It’s 1,768.2 articles a year. If you divide that figure by the 365 days a year, our $30 article writer would need to write 4.84 articles a day–that’s assuming they don’t take off even a single day for a holiday, sick day, or vacation.

No wonder some writers want to learn how to write faster!

Why Faster Writing Usually Isn’t a Good Idea

Writing faster isn’t the way to a better income. Instead, charging more reasonable rates for your writing services is.

The sad fact is that when we write faster, we are more likely to make mistakes or produce poor quality writing. Ultimately, that doesn’t help us as writers and it doesn’t help our clients–especially with Google’s continuing efforts to crack down on websites that publish poor content.

Unfortunately, the easiest way to write faster is to skip steps in the writing process. Here are the steps that usually get skipped:

  1. Research. It’s important for blog posts and especially articles to be well-researched and balanced. Unfortunately, most speed writers have little time to do thorough research on their topic.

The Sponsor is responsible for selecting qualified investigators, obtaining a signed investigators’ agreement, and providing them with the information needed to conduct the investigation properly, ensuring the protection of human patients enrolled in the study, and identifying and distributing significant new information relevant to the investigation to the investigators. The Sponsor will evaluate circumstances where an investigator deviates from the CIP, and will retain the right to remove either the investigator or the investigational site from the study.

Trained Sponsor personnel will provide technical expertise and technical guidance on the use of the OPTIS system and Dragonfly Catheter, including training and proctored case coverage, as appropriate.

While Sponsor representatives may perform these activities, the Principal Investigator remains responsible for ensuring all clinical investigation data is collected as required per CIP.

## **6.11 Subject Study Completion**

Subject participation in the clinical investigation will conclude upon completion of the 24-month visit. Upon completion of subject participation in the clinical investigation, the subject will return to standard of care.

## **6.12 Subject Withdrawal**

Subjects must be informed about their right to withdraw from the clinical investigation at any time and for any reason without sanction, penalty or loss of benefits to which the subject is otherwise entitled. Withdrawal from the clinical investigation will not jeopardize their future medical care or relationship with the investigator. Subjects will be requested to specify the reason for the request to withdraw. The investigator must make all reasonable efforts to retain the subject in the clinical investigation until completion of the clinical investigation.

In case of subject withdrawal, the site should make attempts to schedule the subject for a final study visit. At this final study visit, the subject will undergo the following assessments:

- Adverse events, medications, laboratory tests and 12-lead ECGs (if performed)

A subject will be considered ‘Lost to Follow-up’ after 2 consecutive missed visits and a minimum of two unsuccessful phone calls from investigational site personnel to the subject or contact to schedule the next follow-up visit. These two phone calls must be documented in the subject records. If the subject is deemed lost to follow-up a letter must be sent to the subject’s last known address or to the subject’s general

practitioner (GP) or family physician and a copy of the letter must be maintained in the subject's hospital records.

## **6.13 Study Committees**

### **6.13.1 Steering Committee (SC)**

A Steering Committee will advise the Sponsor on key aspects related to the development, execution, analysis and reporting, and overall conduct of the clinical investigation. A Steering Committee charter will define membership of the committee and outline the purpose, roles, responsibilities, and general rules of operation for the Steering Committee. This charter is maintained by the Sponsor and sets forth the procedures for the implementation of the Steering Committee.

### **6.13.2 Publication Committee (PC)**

2. Proofreading and editing. Another way to save time on writing is to skip the step of editing your work. While this may save you time, it can also lead to some embarrassing mistakes.
  3. Originality. Sadly, some freelance writers take the easy way out and borrow content from other writers, either through outright plagiarism or by “spinning” articles to make them seem new.

None of these speedy writing solutions is acceptable. Sadly, however, those writers who hold fast to their high standards and to charging low prices are likely to be the writers whose freelance writing business fails. Most writers simply can’t sustain their writing business on extremely low prices.